The Bills completely rebuilt their offensive line in 2019 with left tackle Dion Dawkins being the only returnee from the previous year to keep his job. GM Brandon Beane’s biggest free agent splash was signing center Mitch Morse to a long term contract and after dealing with concussion issues in the preseason Morse settled in to anchor the line all season. In the few instances when Morse was sidelined with injuries, another free agent, Jon Feliciano, showed his versatility by filling in at center. Otherwise Feliciano nailed down the starting right guard spot and performed admirably there all year. At left guard was Quinton Spain, signed away from Tennessee. He started at that position all season and didn’t allow a single sack in pass protection while also blocking well for the run. Veteran Ty Nsekhe came in as a free agent also and alternated at right tackle with rookie second round draft pick Cody Ford. When Nsekhe went down late in the year with an ankle injury Ford took over the spot full time and although he had his share of rookie hiccups he played well enough to give the team hope that they’ve found a long term answer for that position too. One of the tasks facing Beane this offseason will be resigning Spain, who came to Buffalo on a one year “prove it” deal. The big guard bet on himself and it paid off as he earned a big payday, hopefully from the Bills. There weren’t many times when the depth players on the line were called on to fill in as the Bills stayed miraculously healthy all year, but when the need arose Beane’s acquisitions filled the bill well. Spencer Long, signed for his versatility, played both center and guard at times and there wasn’t a noticeable decline in play. A preseason trade addition, Ryan Bates, also was a versatile addition. He wasn’t called on often but spent time at both guard and tackle and as an extra lineman when called for. He could be an excellent candidate to become the aforementioned “fullback” if the team decides to move on from Pat DiMarco. Ike Boettger was on the 53 man roster but with the good health of the regular linemen he rarely was active on game day. Another of Beane’s O-line free agents, swing tackle LaAdrian Waddle, was hurt in training camp and spent the season on injured reserve. He was also on a one year contract and his status will be another decision the front office has to make for 2020. Overall, the team has to be ecstatic over how the massive overhaul of the line worked out. The team is set up for the coming years with stability up front.

 
Comments Off on NFL – Buffalo Bills’ Season Review – Part 2

Posted in Football

 

Classic Team Logo of The Day

16 Jan

Blufftonbeavers

Logo of a small college football team that plays in the Heartland Collegiate Athletic Conference, the Bluffton Beavers. The Division III program played it’s first season in 1913 and currently plays its’ home games at Dwight Salzman Stadium in Bluffton, Ohio. The school has produced a pair of pro football players – Seth Burkholder, a kicker in the Arena League, and former Buffalo Bills’ star flanker Elbert “Golden Wheels” Dubenion.

 
Comments Off on Classic Team Logo of The Day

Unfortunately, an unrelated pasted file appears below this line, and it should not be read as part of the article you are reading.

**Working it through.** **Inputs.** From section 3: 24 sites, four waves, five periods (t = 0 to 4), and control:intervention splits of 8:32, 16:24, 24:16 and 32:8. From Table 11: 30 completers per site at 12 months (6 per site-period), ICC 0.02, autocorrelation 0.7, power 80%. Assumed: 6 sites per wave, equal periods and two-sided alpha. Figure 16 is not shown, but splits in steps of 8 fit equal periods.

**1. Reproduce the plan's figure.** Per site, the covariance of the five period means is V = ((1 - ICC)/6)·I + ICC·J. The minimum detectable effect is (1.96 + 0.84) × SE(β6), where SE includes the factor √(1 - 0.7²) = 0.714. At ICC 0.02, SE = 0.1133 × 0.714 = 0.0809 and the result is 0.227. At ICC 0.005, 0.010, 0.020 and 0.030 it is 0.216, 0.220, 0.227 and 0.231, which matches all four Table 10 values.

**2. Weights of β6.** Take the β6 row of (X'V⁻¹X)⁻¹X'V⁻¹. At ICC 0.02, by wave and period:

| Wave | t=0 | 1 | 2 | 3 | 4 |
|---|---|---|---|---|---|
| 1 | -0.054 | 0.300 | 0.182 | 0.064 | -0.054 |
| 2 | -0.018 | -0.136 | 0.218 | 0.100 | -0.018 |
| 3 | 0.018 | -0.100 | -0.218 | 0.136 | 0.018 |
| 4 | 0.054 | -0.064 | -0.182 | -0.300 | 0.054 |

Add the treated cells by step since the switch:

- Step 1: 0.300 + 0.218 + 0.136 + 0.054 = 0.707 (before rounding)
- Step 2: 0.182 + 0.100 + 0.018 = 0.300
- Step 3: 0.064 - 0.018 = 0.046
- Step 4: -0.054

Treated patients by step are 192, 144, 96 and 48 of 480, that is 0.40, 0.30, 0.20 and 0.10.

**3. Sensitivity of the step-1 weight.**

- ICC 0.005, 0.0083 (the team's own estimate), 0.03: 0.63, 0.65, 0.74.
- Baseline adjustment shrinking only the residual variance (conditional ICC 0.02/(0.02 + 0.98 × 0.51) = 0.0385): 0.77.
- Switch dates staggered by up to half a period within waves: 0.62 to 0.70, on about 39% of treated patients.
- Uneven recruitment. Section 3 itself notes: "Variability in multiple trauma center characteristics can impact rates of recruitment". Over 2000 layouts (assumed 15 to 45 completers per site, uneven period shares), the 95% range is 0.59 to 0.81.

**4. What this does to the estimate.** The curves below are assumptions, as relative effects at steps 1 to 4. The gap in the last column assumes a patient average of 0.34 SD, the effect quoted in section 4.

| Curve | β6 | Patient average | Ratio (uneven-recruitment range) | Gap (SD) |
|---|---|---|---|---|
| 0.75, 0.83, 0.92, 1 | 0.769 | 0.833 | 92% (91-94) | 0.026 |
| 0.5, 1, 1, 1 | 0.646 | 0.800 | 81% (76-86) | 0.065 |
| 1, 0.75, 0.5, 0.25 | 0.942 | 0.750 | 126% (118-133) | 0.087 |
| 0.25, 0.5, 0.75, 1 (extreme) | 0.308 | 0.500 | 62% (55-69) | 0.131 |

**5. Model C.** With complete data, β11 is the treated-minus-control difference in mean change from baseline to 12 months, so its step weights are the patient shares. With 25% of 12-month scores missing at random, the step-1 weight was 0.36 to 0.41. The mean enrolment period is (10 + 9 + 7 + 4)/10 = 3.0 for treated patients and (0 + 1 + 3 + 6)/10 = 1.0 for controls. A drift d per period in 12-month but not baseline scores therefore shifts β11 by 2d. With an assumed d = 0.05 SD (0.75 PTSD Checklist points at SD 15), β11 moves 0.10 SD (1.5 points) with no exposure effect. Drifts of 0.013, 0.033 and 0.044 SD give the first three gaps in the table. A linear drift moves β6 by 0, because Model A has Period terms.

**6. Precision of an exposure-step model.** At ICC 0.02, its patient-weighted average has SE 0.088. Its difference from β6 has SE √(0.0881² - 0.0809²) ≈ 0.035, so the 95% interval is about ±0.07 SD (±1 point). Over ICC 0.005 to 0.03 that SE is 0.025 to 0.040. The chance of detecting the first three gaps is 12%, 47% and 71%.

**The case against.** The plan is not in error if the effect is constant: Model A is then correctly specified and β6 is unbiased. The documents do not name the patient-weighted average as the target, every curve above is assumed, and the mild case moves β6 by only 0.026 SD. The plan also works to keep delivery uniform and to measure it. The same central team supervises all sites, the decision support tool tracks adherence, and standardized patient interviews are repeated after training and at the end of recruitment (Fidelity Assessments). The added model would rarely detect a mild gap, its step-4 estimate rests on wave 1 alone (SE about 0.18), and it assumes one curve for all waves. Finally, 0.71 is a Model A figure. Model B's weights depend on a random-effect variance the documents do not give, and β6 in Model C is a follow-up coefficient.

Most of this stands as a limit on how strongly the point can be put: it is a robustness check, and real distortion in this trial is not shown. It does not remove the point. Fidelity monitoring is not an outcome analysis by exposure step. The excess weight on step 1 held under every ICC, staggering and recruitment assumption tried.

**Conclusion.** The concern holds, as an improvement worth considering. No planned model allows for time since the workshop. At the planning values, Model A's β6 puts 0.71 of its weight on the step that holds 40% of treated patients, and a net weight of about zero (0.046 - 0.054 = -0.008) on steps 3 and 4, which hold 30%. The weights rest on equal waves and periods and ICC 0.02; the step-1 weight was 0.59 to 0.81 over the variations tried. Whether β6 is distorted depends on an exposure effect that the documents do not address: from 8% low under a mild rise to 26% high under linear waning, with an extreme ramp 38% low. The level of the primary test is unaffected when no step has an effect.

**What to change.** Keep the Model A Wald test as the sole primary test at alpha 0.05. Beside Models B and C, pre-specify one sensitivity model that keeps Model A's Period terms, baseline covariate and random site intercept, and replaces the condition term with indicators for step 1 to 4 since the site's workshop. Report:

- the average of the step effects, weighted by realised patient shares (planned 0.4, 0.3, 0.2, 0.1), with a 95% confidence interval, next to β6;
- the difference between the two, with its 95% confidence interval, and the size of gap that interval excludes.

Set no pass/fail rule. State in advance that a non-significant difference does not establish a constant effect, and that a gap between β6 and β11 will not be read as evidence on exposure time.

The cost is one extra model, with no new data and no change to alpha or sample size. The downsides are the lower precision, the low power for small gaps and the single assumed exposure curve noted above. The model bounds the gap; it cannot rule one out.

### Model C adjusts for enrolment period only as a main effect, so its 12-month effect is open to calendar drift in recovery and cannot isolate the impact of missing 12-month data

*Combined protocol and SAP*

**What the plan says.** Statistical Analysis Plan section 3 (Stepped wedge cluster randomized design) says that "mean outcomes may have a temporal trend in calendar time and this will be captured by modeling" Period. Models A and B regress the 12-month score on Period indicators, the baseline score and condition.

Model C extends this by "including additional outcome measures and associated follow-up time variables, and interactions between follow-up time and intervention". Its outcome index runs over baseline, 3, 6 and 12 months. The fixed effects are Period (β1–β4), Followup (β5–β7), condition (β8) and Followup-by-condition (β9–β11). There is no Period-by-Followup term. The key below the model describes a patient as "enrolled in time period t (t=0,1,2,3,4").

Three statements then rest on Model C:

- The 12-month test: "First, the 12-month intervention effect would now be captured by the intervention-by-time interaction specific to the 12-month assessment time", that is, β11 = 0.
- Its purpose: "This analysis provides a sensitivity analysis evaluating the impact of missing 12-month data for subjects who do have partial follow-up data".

Posted in Classic Team Logo of the Day

 

Classic Sports Card of The Day

16 Jan

64toppsdubenion

1964 Topps football card of a recently deceased former player, Elbert “Golden Wheels” Dubenion, who played 9 seasons in the American Football League for the Buffalo Bills. He was a star flanker for the team and the main receiver for quarterback Jack Kemp. Dubenion was a major part of Buffalo’s back-to-back AFL championship teams in the mid-1960s. A three-time AFL All Star, he still ranks in the top 10 of Bills’ career receiving yards. After retiring as a player Dubenion worked as a scout for many years with the Bills, Miami Dolphins and Atlanta Falcons.

 
Comments Off on Classic Sports Card of The Day

Posted in Classic Sports Card of the Day

 

NFL – Buffalo Bills’ Season Review – Part 1

15 Jan

Today we begin our extensive four-part review of the 2019 Buffalo Bills’ season with a look at the performance of the front office and coaching staff. General manager Brandon Beane went into the free agency period last year with a plan, and he executed it well. He added a pair of valuable options in the passing game for his young quarterback, Josh Allen, in John Brown and Cole Beasley. Tight end Tyler Kroft was a gamble since he had injury issues, and the gamble didn’t work as Kroft missed significant time with a foot injury and made very little impact when he did get on the field. Beane also completely remade the team’s offensive line. Center Mitch Morse was the star attraction of the free agents and he was a consistent performer all season after having concussion issues in training camp. Also added were starting guards Jon Feliciano and Quinton Spain, who both became instant starters and major upgrades over the 2018 guards. Tackles Ty Nsekhe and La’Adrian Waddle had mixed results due to injuries. Former first round draft pick Kevin Johnson was added to the secondary and provided important cornerback depth all year. The rest of the signees were a mixed bag of players who provided help here and there during the season, with kick return specialist Andre Roberts being the most notable. Beane had an outstanding college draft, plucking players who should be cornerstones of the franchise in the future. Early choices Ed Oliver, Cody Ford, Devin Singletary and Dawson Knox all became starters who flashed potential to develop into Pro Bowl players. Late rounders Jaquan Johnson and Darryl Johnson were major special team contributors and Darryl Johnson was a regular part of the defensive line rotation also.